Dr. Uju Agomoh is the founder and Executive Director of Prisoners’ Rehabilitation And Welfare Action (PRAWA) — a Nigerian NGO working on security, justice and development with initiatives in several African countries. She is a board member of several associations and committees and has served as Federal Commissioner of the National Human Rights Commission of Nigeria (NHRC). She was also the Special Rapporteur on Police, Prisons and Centers of Detention of Nigeria from 2001 to 2008.

As the Executive Director of Nigerian NGO PRAWA, Dr. Uju Agomoh’s work includes training, assessment, documentation and provision of support services to prisoners, ex-prisoners, torture victims and their families. She has undertaken over 1,000 prison assessment visits to over 100 prisons in Nigeria in addition to prison visits in South Africa, Gambia and Rwanda. Her work has facilitated the training of over 5,000 prison officers in good prison practice and international human rights standards in Ghana and Nigeria and she established the first victim-offender mediation scheme in Ghana, Gambia and Nigeria.

Not surprisingly, she has become one of Africa’s most prominent experts on a range of issues in the human rights and anti-torture field. She has spoken out against the poor conditions in African prisons and police violence just as she has advocated for prison reforms, access to justice, rehabilitation and social development of prisoners.

Waris Dirie, Supermodel and Founder of the Desert Flower Foundation

Courtesy of 4WardEver Campaign UK via Flickr Creative Commons

Waris Dirie (Courtesy of 4WardEver Campaign UK via Flickr Creative Commons)

50-year-old Somalian supermodel and human rights activist Waris Dirie was only five when she underwent the inhumane procedure that is female circumcision, more accurately known as female genital mutilation (FGM). Unlike many girls who die from haemorrhaging, shock, infection or tetanu after FGM, Waris Dirie survived. But she was in extreme pain and continues to suffer from the aftereffects.

At 13 she ran away from her village when she learned that her father had arranged to have her marry a man in his 60s. She ended up in London where she was spotted by a photographer and became a successful model, fronting campaigns for some of the world’s biggest fashion houses.

Finding it difficult to embrace the success of her modelling career while knowing that thousands of girls undergo FGM every day, Waris Dirie set out to raise awareness about the practice that she calls “torture” against young girls. She became the UN Goodwill Ambassador in the fight against female genital mutilation and in 2002 founded the organisation now known as the Desert Flower Foundation, which supports victims of FGM directly with healthcare and medical treatment. The foundation opened a medical centre in Berlin in 2014, which is expected to be the first of several centres to offer FGM victims reconstructive surgery.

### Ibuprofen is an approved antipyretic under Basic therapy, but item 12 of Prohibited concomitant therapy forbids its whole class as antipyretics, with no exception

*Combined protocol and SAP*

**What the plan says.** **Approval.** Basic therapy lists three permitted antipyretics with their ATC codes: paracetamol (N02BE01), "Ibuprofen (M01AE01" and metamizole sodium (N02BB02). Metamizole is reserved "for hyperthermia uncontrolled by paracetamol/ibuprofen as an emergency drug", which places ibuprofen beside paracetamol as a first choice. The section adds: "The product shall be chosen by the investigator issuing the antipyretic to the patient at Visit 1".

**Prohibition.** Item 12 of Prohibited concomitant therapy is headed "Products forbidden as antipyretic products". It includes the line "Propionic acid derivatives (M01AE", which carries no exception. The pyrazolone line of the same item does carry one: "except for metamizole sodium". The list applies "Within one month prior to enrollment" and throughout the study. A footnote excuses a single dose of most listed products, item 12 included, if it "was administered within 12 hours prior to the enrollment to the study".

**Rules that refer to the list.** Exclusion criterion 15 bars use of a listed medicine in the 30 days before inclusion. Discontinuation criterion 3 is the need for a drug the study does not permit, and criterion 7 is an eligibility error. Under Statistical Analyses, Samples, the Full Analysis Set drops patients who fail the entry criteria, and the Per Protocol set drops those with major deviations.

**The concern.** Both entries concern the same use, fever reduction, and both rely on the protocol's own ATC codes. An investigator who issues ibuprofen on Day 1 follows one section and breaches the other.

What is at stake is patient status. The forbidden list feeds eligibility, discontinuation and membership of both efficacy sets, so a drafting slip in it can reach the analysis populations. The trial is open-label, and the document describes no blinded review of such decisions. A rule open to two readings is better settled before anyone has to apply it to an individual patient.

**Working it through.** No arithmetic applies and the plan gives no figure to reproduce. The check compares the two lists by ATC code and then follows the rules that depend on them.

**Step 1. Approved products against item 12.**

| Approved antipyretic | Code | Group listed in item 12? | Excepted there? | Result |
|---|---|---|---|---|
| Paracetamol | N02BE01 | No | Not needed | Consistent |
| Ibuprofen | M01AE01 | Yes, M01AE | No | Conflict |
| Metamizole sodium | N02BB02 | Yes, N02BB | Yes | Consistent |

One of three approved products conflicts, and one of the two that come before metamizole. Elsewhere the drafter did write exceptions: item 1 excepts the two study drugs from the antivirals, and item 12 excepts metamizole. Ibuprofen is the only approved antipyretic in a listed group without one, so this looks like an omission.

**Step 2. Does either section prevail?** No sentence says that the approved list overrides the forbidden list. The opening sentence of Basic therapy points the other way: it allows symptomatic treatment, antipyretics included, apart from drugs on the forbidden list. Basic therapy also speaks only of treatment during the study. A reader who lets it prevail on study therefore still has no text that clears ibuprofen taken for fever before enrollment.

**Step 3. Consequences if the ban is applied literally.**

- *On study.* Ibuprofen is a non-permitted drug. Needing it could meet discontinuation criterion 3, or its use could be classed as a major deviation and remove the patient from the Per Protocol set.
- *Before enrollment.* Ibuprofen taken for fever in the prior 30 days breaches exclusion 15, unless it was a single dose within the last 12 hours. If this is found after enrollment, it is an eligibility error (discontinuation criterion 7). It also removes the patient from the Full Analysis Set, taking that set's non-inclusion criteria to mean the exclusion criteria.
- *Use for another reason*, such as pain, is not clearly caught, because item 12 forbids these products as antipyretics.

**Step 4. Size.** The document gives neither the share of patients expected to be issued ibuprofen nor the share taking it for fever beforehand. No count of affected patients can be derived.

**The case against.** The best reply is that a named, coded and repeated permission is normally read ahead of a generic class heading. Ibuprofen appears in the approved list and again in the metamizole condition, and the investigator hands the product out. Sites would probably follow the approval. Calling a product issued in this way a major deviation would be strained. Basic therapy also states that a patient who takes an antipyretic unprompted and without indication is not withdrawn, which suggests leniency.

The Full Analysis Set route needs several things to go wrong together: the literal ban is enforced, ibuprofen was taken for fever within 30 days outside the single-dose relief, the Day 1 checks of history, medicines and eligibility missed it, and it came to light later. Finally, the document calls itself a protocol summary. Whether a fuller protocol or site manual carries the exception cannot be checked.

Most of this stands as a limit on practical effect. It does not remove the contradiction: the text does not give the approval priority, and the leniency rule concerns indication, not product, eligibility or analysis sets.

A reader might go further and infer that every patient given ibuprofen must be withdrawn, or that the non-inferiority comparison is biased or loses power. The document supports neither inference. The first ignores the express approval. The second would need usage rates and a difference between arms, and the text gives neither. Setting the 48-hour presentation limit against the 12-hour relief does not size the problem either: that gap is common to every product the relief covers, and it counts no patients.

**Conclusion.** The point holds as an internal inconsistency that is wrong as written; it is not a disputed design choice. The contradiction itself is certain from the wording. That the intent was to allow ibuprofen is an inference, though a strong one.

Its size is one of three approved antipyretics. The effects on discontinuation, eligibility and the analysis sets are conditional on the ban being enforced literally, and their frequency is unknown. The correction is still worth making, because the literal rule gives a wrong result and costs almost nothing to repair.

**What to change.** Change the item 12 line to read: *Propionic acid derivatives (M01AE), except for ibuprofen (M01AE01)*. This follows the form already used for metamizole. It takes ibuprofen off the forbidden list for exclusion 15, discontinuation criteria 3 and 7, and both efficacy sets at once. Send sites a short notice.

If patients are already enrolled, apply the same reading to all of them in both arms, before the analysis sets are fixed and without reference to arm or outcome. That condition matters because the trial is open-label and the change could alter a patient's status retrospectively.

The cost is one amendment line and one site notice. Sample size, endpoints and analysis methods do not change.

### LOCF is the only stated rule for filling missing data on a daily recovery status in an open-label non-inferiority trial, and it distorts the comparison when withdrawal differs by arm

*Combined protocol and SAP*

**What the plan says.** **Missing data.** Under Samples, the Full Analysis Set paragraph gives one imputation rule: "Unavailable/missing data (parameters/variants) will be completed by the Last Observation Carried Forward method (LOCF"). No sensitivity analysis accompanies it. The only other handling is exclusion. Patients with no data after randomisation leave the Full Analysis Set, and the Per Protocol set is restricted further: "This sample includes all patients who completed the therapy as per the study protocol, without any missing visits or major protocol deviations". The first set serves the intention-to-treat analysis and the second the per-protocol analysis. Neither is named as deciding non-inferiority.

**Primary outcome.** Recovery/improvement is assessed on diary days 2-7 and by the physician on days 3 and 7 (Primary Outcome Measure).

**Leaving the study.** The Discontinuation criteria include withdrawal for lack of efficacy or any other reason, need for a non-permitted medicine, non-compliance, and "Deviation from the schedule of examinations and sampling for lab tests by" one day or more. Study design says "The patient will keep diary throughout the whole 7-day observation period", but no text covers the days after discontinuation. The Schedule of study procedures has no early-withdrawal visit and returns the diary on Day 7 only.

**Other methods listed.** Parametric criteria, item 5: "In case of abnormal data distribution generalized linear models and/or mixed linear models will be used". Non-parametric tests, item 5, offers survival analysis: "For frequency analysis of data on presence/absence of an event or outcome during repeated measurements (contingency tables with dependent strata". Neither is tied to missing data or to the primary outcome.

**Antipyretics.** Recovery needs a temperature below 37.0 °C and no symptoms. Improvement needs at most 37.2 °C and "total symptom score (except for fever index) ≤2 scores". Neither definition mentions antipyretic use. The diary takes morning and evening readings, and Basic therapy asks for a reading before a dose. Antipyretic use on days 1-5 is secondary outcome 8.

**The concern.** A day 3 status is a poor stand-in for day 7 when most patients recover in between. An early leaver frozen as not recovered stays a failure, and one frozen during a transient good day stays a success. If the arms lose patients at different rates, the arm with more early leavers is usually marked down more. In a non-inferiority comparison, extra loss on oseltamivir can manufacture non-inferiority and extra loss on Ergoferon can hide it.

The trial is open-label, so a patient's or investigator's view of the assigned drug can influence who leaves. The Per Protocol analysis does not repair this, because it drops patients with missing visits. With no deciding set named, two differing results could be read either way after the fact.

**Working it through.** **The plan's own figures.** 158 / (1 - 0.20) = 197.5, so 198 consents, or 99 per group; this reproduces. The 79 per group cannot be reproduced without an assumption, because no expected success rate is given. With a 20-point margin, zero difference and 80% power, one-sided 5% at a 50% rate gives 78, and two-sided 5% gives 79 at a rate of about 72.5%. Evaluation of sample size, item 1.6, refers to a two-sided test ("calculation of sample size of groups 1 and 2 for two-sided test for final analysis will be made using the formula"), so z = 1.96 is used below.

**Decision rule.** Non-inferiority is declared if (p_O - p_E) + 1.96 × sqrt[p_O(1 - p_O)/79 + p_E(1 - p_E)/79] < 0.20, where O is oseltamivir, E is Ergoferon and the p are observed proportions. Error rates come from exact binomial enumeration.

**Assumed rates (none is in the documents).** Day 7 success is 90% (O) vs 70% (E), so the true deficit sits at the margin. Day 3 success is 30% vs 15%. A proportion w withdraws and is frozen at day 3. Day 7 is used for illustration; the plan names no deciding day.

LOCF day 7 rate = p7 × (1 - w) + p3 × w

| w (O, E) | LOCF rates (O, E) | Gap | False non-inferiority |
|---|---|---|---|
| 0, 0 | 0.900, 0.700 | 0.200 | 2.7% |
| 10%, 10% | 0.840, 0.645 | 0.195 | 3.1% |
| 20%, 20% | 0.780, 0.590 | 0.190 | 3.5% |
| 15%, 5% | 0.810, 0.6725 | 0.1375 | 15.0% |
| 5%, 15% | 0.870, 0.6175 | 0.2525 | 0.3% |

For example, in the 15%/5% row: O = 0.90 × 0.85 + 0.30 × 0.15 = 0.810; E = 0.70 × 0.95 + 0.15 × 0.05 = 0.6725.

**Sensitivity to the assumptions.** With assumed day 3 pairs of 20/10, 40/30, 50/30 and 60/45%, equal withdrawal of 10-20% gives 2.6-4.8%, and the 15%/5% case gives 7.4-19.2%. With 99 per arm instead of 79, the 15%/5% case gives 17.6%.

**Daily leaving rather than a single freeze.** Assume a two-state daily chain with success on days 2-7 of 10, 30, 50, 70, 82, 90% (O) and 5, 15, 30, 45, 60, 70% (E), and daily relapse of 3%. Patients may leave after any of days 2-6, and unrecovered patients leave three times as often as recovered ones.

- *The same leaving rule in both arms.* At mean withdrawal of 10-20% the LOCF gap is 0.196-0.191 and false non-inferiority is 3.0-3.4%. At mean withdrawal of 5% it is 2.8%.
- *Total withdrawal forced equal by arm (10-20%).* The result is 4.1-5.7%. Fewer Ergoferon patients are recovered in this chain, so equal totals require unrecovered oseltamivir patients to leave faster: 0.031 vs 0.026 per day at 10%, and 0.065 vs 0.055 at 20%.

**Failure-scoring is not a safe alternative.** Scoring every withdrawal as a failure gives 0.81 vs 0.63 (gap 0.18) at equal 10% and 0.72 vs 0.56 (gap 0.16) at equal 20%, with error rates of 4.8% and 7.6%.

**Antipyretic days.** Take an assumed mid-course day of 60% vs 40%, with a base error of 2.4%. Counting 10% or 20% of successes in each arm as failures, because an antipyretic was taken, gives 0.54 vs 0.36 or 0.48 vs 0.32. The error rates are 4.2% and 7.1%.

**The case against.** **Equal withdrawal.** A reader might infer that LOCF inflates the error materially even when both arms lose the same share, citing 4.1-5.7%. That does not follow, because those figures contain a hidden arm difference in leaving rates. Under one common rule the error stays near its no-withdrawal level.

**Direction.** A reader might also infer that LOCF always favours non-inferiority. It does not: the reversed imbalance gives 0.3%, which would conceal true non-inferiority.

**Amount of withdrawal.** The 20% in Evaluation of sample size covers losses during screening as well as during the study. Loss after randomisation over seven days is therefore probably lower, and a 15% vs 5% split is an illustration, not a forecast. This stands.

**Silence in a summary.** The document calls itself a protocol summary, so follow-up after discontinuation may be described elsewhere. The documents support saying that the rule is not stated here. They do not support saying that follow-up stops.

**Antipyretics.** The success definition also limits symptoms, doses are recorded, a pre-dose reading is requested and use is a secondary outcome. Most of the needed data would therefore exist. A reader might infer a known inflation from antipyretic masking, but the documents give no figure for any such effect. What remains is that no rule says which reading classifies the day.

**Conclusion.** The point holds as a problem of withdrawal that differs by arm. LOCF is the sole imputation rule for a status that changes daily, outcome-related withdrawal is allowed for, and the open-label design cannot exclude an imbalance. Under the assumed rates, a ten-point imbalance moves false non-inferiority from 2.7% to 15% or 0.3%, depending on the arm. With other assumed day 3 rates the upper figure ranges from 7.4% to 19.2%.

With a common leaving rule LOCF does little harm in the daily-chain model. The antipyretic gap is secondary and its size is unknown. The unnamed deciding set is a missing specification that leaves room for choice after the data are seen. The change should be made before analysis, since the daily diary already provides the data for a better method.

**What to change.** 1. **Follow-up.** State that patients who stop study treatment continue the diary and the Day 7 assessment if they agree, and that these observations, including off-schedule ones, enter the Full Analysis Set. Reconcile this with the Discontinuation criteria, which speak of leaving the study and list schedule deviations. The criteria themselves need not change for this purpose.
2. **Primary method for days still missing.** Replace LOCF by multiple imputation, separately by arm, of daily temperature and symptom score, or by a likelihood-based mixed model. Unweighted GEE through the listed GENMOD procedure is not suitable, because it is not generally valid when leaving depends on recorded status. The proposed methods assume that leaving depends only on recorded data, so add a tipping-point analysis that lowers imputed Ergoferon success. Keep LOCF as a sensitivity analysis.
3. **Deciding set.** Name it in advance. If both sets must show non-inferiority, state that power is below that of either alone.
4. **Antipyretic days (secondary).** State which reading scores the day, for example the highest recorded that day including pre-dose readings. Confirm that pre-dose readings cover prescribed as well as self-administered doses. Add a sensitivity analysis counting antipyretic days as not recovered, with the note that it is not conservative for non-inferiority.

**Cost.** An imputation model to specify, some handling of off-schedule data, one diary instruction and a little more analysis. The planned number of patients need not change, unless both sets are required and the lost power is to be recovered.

The anonymous victim: BC

Eighteen-year-old BC grew up in the Rukum District of Western Nepal. She was just one when her father died and three when her mother remarried and left her with her grandparents.

(Courtesy of simpleinsomnia, used via Flickr creative commons license).

(Courtesy of simpleinsomnia, used via Flickr creative commons license).

BC’s grandparents arranged her marriage to a boy from the same village when she was 15. Immediately after the wedding she was subjected to violence from both her husband and in-laws. After six months of marriage she fled to the capital city Kathmandu to live with her mother, but was forced to return. Upon her return she was arrested and detained despite the police not having a proper arrest warrant.

She was later brought to a hotel room and raped by the officer investigating the case. BC did not file a complaint as she was afraid she would be detained again. She became pregnant as a result and had an abortion in secret. Living in terror, she told no one what had happened, suffered in silence and felt increasingly more hopeless.

It was not until a local NGO referred her to the Transcultural Psychosocial Organization Nepal (TPO Nepal) for rehabilitation that she received the treatment she so desperately needed. At the time she suffered from dizziness, palpitations, headaches, restlessness and was very weak physically. She blamed herself for what had happened, had trouble sleeping and contemplated suicide.

TPO Nepal gave her post abortion medical care and treatment for other physical problems. She also received regular counselling and legal support from the centre’s legal officer. Her physical and mental state have gradually improved and she no longer contemplates suicide.

She filed a complaint to the National Human Rights Commission (NHRC) about the police with the support of the centre’s legal officer. This complaint is now pending in the NHRC.

There are many incredible and strong women in the human rights movement. Who would you like to celebrate, honour or remember?

 

Last year we also focused on strong women who have played an important role in the anti-torture movement. Click here to read the blog.